• Washington Wizards' John Wall kicked off Las Vegas flight

    Updated: 26 min ago

    LAS VEGAS (AP) — Police say NBA star John Wall was kicked off a flight in Las Vegas on Tuesday after a disturbance was reported. Las Vegas police said Friday that the Washington Wizards' All-Star point guard was with a group of people on an American Airlines flight around 2:30 p.m. on Tuesday. Police say one of the people with Wall got into a verbal fight with another passenger who was unrelated to the group. Authorities say that's when the airline requested Wall and his group be removed from the plane. Police say there were no charges or arrests. An American Airlines spokeswoman referred questions to police and said the airline had no information about a disturbance on a Tuesday flight from Las Vegas.

  • California beaches reopen after goo cleanup

    Updated: 27 min ago

    MANHATTAN BEACH, Calif. (AP) — Authorities have reopened seven miles of Southern California beach that were shut down three days ago when balls of oily goo washed ashore. A.J. Lester of the Los Angeles County Fire Department's Lifeguard Division says the stretch of shore from Manhattan beach to Redondo Beach was deemed safe and reopened around 6:30 p.m. Friday. County health authorities determined that the sand and water were safe enough for beachgoers and swimmers to return, although the Coast Guard will continue to monitor the area. Lester says crews collected 40 cubic yards of the tar balls — enough to fill three municipal trash trucks — since the goo was first spotted on Wednesday. Samples will be analyz

  • Pentagon: Anthrax shipments broader than first thought

    Updated: 30 min ago

    WASHINGTON (AP) — The Pentagon said Friday that the Army's mistaken shipments of live anthrax to research laboratories were more widespread than it initially reported, prompting the Defense Department's second-ranking official to order a thorough review. In a statement issued Friday evening, the department said 24 laboratories in 11 states and two foreign countries — South Korea and Australia — are believed to have received suspect anthrax samples. The broadening scope of the problem suggests more extensive flaws in procedures used by the Army's Dugway Proving Ground in Utah to ensure that anthrax samples were made fully inert before shipping them to labs.

  • House records show Schock reimbursed US $122,590

    Updated: 34 min ago

    CHICAGO (AP) — Former Illinois Congressman Aaron Schock has reimbursed the U.S. government for the cost of auto mileage, office redecoration and a flight to Chicago Bears game. Disbursement records released Friday by the U.S. House show Schock repaid the federal government $122,590 during his final months in office. Among the repayments was more than $86,000 Schock received for mileage reimbursement expenses over six years ending in 2014. The government was also reimbursed $35,000 in payments made to Illinois interior decorator Ann Brahler. She redecorated Schock's congressional office in bright red, described as "Downton Abbey" style after the television show.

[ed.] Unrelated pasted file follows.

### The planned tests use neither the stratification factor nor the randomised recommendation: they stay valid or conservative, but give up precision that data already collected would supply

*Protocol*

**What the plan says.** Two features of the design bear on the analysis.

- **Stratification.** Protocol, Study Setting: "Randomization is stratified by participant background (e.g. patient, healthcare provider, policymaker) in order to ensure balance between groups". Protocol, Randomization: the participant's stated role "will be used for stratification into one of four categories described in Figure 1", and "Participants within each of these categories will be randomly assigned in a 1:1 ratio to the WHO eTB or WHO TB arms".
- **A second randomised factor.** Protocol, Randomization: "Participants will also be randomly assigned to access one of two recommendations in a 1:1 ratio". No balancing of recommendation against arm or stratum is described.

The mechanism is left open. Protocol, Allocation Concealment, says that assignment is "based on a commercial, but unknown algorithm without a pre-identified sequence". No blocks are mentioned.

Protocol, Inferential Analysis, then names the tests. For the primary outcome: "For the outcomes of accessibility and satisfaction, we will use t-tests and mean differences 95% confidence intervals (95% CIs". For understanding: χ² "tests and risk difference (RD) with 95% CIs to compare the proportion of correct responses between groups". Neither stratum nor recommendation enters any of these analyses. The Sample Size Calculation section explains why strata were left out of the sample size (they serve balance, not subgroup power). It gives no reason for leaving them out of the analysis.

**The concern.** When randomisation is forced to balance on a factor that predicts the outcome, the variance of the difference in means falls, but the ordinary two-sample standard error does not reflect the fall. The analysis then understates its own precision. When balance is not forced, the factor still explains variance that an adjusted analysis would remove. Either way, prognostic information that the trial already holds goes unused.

• Latest on flooding: Texas guv ask for disaster declaration

    Updated: 41 min ago

    9:10 p.m. (CDT) Texas Gov. Greg Abbott has requested a presidential disaster declaration to get federal help for counties affected by severe weather. Abbott is requesting individual assistance for Harris, Hays and Van Zandt counties. Harris is home to Houston, which experienced severe flooding this week. In Hays County, deadly flooding killed six people, with six others still missing. Such assistance will provide residents and businesses with access to disaster housing, grants and low-interest loans. Abbott is requesting public assistance for Cooke, Gaines, Grimes, Harris, Hays, Navarro and Van Zandt counties.

  • Falcons LB Shembo waived after animal cruelty charge

    Updated: 47 min ago

    LAWRENCEVILLE, Ga. (AP) — The Atlanta Falcons waived linebacker Prince Shembo on Friday, shortly after he was charged with aggravated animal cruelty. Police in suburban Gwinnett County said Shembo was charged after his then-girlfriend's dog died from blunt force trauma last month. The Falcons moved quickly to cut ties with the player. "We are aware of the charges that have been filed against Prince Shembo," the team said in a statement. "We are extremely disappointed that one of our players is involved in something like this. Accordingly, we have decided to waive Prince Shembo." The case was especially sensitive to a franchise that lost star quarterback Michael Vick after he was charged with running a dogfightin

  • Officials say those Boston snow piles are even more vile

    Updated: 50 min ago

    BOSTON (AP) — It's disgusting enough to put you off snow cones for the rest of the summer. A Boston public works official says the towering piles of filthy snow left over from the city's record-setting winter are even more grotesque than most people can imagine. Daniel Nee says one giant pile contains an estimated 86 tons of debris, and much of it is household garbage. Nee says two snowstorms struck after Bostonians put their trash out, and it all got swept up by passing plows. Nee said Friday that as the piles melt, they've revealed fire hydrants, parking meters and other items. But he says a lot of rotting garbage is still buried in the leftover snow. Officials think the piles easily could last until the Fourt